This is one of the most important of all the Buddhist teachings. There are many teachings, and many that are simple, deep, and profoundly helpful in our lives. This one’s right up there at the top.
No one wants to suffer.
When we encounter anyone who is behaving in an angry, mean, rude, impatient, destructive, unkind, or hurtful way — instead of becoming righteously indignant, offended, annoyed or angry ourselves, we can think, “No one wants to suffer.”
We can be calm, patient and open-hearted. We can think, “Ah! This person is suffering. No one wants to suffer. How can I be with this person in a helpful way?”
Maybe helping means calmly listening, just being present and non-reactive, gently offering a hand or kindly, honestly inquiring, what’s going on?
Several years ago, I noticed that a co-worker had begun signaling me out for criticism, making snarky comments about my work for no obvious reason. She had often before said how much she enjoyed working with me and how much she admired my work, so this came out of left field.
Early one morning I heard her in the kitchen across the hall from my office. We were the only two in the office, and I decided to seize the opportunity to check in with her. With a truthful, open-hearted intention, I said, “Mary (not her real name), what’s going on? I’ve noticed you’ve been unkind to me lately. Have I done something to hurt you?”
She shocked me by bursting into tears. “I know!” she wailed. “And I don’t know why!” She went on to describe some problems she was having in her life and asked me if I could recommend a good therapist. (I did.)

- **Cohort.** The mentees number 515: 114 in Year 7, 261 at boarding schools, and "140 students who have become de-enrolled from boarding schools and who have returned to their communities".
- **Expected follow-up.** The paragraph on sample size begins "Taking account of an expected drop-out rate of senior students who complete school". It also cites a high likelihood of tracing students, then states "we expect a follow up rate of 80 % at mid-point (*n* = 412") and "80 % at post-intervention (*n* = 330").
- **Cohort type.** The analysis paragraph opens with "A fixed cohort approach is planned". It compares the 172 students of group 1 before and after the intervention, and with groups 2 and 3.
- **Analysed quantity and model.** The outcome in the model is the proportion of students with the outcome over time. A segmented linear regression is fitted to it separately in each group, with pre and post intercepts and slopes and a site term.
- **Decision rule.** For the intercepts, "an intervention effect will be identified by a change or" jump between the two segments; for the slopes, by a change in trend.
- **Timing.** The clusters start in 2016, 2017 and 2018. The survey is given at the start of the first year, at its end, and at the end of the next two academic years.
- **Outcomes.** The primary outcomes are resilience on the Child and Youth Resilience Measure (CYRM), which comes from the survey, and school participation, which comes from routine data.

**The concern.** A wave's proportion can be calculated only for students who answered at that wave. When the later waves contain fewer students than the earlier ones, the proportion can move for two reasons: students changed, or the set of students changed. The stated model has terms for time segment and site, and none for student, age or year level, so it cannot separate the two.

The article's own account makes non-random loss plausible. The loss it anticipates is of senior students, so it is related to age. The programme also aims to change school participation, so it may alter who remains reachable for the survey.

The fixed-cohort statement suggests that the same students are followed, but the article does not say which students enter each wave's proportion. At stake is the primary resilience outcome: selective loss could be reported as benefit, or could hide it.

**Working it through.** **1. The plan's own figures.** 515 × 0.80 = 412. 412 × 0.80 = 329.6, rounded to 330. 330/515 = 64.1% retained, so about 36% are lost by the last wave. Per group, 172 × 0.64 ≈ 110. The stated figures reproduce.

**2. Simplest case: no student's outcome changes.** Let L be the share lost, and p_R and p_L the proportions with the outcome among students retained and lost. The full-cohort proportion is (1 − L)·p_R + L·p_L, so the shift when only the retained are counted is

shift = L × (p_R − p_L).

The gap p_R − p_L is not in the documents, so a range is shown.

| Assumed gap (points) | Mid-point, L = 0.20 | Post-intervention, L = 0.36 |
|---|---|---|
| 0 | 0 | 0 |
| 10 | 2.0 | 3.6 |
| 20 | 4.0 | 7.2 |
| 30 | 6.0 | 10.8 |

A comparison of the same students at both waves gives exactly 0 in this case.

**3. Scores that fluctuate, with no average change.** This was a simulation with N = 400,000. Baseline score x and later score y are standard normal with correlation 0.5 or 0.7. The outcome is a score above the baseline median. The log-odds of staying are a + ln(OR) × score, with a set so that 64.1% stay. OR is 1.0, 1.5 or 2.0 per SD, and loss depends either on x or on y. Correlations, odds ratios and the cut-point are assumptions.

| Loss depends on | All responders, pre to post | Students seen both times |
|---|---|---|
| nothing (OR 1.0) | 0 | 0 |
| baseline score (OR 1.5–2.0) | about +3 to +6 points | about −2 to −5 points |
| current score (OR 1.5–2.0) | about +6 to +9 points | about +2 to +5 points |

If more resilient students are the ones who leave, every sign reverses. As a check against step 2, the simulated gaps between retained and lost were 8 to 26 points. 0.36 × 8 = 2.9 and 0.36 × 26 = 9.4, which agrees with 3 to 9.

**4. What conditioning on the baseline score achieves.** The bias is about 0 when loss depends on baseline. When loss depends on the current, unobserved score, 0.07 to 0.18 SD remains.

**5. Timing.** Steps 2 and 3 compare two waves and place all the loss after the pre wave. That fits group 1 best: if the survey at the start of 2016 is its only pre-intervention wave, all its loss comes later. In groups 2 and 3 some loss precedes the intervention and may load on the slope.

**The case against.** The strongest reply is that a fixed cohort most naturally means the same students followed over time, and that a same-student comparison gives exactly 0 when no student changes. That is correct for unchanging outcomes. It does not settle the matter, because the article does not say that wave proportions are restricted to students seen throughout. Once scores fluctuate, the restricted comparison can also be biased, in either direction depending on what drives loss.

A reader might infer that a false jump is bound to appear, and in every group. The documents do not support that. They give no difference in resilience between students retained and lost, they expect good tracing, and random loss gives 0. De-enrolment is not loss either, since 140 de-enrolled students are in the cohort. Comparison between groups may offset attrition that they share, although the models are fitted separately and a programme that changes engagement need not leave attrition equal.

Gentleness can work when a customer service person is curt or rude to you on the phone, or a person is obnoxious to you for no reason, and whether you know them or not. The reason is they are suffering. It’s not about you.
The knowledge of suffering was the first of the Four Noble Truths the Buddha is believed to have taught in the first sermon after his Enlightenment. Simply put, the truths are: there is suffering in the world; suffering has a cause; suffering has an end; and there is a path to bring about its end. This is not a negative perspective on life (Oh, great — it’s all about suffering?). On the contrary.
Knowing someone is suffering can’t fix everything. Actually, I have a flash bulletin: it’s not your job to fix everything. Just being there in loving presence, listening with an open heart, is marvelously healing to both you and the person before you. Also, remember to breathe. That’s about it.